Have You Met This Jones? Hank Jones

Album Info

Album Veröffentlichung:
1980

HRA-Veröffentlichung:
16.09.2016

Label: MPS Classical

Genre: Jazz

Subgenre: Free Jazz

Das Album enthält Albumcover

?

Formate & Preise

FormatPreisIm WarenkorbKaufen
FLAC 88.2 $ 13,50
  • 1There's a Small Hotel05:03
  • 2Portions07:37
  • 3The Oregon Grinder04:23
  • 4I Got It Bad and That Ain't Good05:12
  • 5We're All Together05:45
  • 6Like Someone In Love04:34
  • 7Now's the Time05:19
  • 8Robbins Nest06:27
  • Total Runtime44:20

Info zu Have You Met This Jones?

MPS chose “Have You Met This Jones” as the title for this album because of the wordplay on “Have You Met Miss Jones”, the hit standard that has been recorded by the likes of Frank Sinatra and Robbie Williams. This Jones is Hank Jones, the oldest of three brothers, all of whom have their place in jazz history. Thad, a masterful trumpet player, co-led one of the most important big bands of the 1960’s and 70’s. Elvin, a great innovative drummer, anchored one of the legendary bands in jazz, The John Coltrane Quartet. Hank Jones (1918-2010) was one of the most in-demand pianists in jazz. His versatility made it possible for him to play with such uncompromising beboppers as Charlie Parker, various Jazz at the Philharmonic combos, and in big bands accompanying Ella Fitzgerald.

“Jones’ telephone must have been constantly ringing, since he was always underway.” is how the British jazz writer Alun Morgan phrased it. In June 1962 an urgent call came from New York’s Madison Square Garden; Jones rushed to the engagement, and then accompanied Marilyn Monroe as she sang the legendary birthday song for John Kennedy.

Of course, this exceptionally gifted side man also recorded a solo album and led a trio in the 1950’s with bassist Wendell Marshall and drummer Kenny Clarke. Jones played several of the pieces from his successful album “The Trio” on this MPS production. His European partners, Swiss bassist Isla Eckinger and German drummer Kurt Bong, fully measure up to their famous American colleague.”

Hank Jones, piano
Isla Eckinger, double bass
Kurt Bong, drums

Recorded August 1/2, 1977 at MPS-Studio, Villingen
Engineered by Hans Georg Brunner-Schwer
Produced by Hans Georg Brunner-Schwer

Digitally remastered

Hank Jones a member of the famous jazz family that includes brothers cornetist Thad and drummer Elvin, served as a pianist in a vast array of settings, always lending a distinctive, swinging sensibility to the sessions. Although born in Mississippi, Jones grew up in Pontiac, Michigan, listening to such performers as Earl Hines, Fats Waller, and Art Tatum. A performer by the time he was 13, Jones played with territory bands that toured Michigan and Ohio. In one such band he met saxophonist Lucky Thompson, who got him a job in the Hot Lips Page band in 1944, prompting Jones' move to New York.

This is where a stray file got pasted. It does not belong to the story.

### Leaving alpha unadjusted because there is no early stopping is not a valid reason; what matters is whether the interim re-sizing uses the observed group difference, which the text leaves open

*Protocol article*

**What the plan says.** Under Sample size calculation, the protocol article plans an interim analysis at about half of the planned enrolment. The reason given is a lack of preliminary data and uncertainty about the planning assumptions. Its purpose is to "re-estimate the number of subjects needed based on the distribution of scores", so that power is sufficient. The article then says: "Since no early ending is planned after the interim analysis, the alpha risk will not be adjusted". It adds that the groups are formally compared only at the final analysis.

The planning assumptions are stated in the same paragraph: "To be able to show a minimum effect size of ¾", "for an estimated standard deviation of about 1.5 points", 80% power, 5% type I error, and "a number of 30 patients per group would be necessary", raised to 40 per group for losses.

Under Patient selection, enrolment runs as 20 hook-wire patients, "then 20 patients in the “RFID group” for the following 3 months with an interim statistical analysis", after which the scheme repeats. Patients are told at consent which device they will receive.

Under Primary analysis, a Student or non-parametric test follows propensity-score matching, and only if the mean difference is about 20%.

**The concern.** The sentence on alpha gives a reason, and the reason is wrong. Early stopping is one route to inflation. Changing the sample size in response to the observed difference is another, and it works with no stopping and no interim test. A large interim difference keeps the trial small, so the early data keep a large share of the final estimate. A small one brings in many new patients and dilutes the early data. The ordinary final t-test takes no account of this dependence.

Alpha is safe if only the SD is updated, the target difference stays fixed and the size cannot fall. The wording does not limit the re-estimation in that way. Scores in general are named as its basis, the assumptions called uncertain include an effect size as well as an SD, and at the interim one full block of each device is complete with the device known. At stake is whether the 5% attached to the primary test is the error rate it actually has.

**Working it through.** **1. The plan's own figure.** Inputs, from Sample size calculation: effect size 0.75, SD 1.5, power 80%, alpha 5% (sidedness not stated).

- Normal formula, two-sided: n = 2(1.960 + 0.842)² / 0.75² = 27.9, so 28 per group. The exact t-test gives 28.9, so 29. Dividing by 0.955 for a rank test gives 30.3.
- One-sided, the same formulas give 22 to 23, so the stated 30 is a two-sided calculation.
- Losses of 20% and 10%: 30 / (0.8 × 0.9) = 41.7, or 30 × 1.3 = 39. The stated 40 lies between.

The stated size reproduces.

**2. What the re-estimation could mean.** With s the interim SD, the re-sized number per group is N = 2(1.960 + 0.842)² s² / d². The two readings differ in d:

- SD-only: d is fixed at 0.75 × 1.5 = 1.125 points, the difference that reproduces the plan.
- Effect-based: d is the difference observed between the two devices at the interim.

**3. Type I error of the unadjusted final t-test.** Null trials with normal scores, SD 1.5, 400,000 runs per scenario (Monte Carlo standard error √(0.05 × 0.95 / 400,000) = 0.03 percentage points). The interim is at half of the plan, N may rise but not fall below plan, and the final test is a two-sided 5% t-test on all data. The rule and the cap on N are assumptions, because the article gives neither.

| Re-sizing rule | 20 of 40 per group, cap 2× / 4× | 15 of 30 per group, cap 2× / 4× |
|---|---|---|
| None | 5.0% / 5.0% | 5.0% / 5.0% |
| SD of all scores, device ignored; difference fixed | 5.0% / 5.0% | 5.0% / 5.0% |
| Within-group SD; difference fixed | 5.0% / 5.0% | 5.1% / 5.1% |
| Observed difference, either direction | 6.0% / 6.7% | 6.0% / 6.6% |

Once in New York, Jones became exposed to bebop, embracing the style in his playing and even recording with Charlie Parker. Meanwhile, he took jobs with such bandleaders as John Kirby, Coleman Hawkins, Andy Kirk, Billy Eckstine, and Howard McGhee. He toured with Norman Granz's Jazz at the Philharmonic from 1947-51. As a result, he became Ella Fitzgerald's pianist, touring with her from 1948-53. These experiences served to broaden his musical palette and sophistication.
A consummate freelancer, Jones found work with artists such as Benny Goodman, Artie Shaw, Milt Jackson, and Cannonball Adderley. The versatility Jones acquired through such affiliations served him well when he joined the staff of CBS as a studio musician, remaining for 17 years. Although his studio work found him working on productions like the Ed Sullivan Show, Jones continued his touring and recording experiences in a variety of settings. His broad range and ability to fit in different settings also landed him in Broadway stage bands, where he served as pianist and conductor for such shows as Ain't Misbehavin'.
Jones was the first regular pianist in brother Thad's co-led orchestra with Mel Lewis, beginning in 1966. Throughout the 1970s, 1980s, and 1990s, Jones continued to be much in demand for record dates and tours. Among his affiliations was the Great Jazz Trio, a cooperative unit with Ron Carter and Tony Williams, who were later supplanted by Buster Williams and Ben Riley. Jones has also experienced his share of piano duos, with the likes of Tommy Flanagan -- with whom he became acquainted when both were developing around the Detroit area -- George Shearing, and John Lewis.
In 2008, Jones received the National Medal of Arts and the following year the Grammy Lifetime Achievement Award. As a leader and valued sideman, Jones can be found on thousands of recordings.

Dieses Album enthält kein Booklet

© 2010-2019 HIGHRESAUDIO